NC State Extension Publications

Background and Description

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Variegated leafroller (Platynoda flavedana; VLR) is a tortricid moth distributed throughout much of the eastern and central US, but is usually not a major pest in North Carolina.

Adult VLR are 1/2 inch (12.5mm) long, triangular, reddish moths with pronounced mouthparts extending beyond the head. Wingspan is approximately 1/2 to 3/4 inch (12.5 to 19mm) and a U-shaped line extends across the center of the wings. Pupae are about 1/2 inch (12.5mm) long and light brown. Full-grown larvae are about 3/4 inch long (19mm) and light brown to tan, and eggs are laid on leaves in masses similar to tufted apple bud moth.

VLR adult

VLR adult.

J. H. Thomas

VLR larva

VLR larva.

Michigan State University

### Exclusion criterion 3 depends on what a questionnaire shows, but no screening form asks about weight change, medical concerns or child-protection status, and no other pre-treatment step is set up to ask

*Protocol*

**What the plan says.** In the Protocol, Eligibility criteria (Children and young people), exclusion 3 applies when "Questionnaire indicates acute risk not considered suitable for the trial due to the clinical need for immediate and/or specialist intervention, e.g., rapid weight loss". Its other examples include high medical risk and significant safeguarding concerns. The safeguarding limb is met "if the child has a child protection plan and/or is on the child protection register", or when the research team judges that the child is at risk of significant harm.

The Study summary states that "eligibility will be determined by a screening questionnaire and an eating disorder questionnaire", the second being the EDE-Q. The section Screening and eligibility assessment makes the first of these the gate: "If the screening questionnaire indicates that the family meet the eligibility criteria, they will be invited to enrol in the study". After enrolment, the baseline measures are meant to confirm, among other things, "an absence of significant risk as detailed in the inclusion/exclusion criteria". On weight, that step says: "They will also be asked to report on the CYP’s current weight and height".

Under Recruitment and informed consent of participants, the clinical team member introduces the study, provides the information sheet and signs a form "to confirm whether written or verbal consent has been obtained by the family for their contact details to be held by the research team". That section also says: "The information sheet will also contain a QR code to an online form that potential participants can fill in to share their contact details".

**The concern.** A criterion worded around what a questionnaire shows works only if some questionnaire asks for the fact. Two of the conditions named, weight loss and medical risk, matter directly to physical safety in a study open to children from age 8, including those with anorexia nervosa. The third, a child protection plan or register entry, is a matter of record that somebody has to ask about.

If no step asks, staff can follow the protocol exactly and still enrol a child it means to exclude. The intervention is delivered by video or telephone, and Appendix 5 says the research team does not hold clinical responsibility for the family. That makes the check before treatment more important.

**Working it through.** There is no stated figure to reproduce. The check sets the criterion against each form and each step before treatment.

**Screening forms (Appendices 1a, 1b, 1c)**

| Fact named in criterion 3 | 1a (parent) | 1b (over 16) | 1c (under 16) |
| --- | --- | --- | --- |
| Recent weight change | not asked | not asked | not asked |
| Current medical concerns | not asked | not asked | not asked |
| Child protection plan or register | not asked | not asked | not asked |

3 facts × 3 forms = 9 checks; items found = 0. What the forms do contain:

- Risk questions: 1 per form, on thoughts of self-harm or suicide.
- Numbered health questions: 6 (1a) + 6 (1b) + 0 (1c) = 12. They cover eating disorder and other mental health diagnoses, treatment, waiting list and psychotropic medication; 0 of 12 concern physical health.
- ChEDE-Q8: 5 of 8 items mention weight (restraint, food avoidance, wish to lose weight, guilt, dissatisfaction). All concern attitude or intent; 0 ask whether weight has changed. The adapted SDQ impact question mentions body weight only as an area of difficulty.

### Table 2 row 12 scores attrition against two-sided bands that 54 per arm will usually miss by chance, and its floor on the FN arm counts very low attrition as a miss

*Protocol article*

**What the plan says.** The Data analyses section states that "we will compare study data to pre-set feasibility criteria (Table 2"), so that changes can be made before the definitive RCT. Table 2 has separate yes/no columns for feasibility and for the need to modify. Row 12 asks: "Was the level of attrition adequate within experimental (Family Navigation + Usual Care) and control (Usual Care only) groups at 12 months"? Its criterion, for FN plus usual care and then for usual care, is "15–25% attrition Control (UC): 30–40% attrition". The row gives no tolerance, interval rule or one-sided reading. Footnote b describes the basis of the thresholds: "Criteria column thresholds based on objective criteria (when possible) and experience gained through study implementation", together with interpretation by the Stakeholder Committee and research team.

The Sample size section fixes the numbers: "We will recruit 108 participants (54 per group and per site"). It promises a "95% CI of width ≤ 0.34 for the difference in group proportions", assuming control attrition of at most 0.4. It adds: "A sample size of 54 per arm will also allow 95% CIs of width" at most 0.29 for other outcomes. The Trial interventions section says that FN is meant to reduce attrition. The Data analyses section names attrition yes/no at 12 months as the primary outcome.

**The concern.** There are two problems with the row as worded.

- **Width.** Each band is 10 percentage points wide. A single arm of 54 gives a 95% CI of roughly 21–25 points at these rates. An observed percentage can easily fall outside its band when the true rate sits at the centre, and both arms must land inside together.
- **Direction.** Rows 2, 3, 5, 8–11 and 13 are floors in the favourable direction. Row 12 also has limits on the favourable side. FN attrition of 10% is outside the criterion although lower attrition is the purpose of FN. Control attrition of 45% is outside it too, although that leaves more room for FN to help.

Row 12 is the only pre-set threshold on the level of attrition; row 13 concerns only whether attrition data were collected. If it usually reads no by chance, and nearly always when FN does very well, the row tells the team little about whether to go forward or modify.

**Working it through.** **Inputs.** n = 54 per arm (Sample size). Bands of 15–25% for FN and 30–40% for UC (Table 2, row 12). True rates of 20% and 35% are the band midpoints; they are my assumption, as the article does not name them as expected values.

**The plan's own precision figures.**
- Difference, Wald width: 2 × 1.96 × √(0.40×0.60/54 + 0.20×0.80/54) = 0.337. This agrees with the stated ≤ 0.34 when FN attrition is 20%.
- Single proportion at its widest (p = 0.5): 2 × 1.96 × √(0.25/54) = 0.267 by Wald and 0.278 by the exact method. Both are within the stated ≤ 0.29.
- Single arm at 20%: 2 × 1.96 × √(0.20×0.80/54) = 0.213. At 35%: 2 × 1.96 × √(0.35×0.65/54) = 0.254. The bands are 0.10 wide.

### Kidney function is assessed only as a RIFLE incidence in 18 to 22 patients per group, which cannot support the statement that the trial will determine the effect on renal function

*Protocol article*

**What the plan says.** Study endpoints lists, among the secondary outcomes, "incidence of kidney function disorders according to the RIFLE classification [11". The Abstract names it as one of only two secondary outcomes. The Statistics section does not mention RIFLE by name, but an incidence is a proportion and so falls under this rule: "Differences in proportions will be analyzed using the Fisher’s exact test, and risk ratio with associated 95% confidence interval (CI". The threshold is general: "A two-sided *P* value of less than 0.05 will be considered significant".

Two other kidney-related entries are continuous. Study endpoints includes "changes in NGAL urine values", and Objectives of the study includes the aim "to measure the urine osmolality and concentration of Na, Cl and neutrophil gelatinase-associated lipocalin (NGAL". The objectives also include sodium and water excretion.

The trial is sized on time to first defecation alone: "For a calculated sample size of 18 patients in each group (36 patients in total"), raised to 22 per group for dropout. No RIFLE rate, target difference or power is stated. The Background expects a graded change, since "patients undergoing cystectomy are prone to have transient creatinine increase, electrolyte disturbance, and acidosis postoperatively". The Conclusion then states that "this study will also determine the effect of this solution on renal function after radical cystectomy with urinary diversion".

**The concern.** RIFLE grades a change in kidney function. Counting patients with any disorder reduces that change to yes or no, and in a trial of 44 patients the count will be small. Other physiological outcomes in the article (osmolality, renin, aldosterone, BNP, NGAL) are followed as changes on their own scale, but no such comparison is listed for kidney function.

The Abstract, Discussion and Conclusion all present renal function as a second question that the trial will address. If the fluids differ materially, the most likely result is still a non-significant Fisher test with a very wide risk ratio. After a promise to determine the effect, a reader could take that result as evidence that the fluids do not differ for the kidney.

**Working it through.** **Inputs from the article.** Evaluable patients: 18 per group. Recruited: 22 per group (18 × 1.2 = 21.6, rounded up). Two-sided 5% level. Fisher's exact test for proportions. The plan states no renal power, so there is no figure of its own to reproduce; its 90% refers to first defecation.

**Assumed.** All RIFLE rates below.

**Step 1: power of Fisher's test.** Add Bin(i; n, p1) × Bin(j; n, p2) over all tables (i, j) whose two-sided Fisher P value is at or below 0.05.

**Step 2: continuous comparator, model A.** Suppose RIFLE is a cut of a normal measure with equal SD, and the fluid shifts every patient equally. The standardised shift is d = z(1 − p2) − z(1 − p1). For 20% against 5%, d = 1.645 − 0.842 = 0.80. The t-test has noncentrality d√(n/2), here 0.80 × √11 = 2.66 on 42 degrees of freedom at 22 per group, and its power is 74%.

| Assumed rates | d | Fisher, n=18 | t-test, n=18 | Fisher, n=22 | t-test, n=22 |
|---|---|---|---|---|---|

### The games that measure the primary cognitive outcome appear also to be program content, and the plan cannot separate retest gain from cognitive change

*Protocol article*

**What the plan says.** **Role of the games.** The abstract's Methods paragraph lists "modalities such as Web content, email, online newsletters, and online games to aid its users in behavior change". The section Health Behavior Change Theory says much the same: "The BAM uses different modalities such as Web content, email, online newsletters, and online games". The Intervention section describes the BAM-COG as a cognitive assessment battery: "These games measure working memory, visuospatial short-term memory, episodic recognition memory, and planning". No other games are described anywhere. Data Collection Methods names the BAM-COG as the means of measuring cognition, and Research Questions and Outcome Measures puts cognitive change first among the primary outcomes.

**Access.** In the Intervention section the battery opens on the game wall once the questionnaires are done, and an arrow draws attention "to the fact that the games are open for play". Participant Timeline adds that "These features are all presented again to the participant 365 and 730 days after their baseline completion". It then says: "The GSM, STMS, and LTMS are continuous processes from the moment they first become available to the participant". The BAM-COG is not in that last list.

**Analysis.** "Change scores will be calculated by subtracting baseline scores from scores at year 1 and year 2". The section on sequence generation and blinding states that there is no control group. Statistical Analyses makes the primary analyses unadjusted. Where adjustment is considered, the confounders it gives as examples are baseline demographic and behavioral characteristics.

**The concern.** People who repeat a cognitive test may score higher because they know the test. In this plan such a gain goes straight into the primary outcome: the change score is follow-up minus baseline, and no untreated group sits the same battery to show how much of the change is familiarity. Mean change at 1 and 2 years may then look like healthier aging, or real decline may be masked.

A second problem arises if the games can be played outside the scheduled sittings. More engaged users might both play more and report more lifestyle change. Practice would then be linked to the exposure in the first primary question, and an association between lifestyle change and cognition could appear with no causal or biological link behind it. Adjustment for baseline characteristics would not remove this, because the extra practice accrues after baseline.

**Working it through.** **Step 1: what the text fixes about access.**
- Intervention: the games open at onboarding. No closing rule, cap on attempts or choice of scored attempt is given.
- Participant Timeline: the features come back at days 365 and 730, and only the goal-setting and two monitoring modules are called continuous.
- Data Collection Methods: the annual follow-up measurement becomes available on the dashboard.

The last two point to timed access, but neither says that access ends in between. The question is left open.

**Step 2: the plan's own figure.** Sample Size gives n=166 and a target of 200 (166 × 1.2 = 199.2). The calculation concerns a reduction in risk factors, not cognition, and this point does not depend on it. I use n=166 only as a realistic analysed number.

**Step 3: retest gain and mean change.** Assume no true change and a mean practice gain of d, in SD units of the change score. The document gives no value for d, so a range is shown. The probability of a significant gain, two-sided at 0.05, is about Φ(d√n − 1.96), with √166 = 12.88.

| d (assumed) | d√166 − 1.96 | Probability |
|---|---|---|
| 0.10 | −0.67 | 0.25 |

Life history

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VLR larvae overwinter on the orchard floor, then pupate and emerge as adults in late April. Eggs are laid from late May to June. First generation larvae primarily feed on foliage, though some larger larvae may feed on fruit in July. After pupating, these adults lay eggs which develop into second generation larvae that may attack fruit from August to September.

Damage appears the same as tufted apple bud moth. Larvae may skeletonize the underside of leaves close to the midrib, folding and webbing the leaf together. When larvae feed on the fruit surface, they often protect the feeding site with a web or leaf that is webbed to the apple. Larvae may also attack the cavities at the calyx and stem ends as well as the places where two fruit touch.

Leafroller damage

Leafroller damage.

J. F. Walgenbach file

Monitoring and Control

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Unless an orchard has a history of damage, it is doubtful that special precautions need to be taken in NC. New apple sucker growth and broadleaf weeds are important food sources in the spring, so maintain a clean orchard floor to minimize VLR populations.


Extension Entomology Specialist (Fruits/Vegetables)

Find more information at the following NC State Extension websites:

Publication date: Feb. 23, 2015

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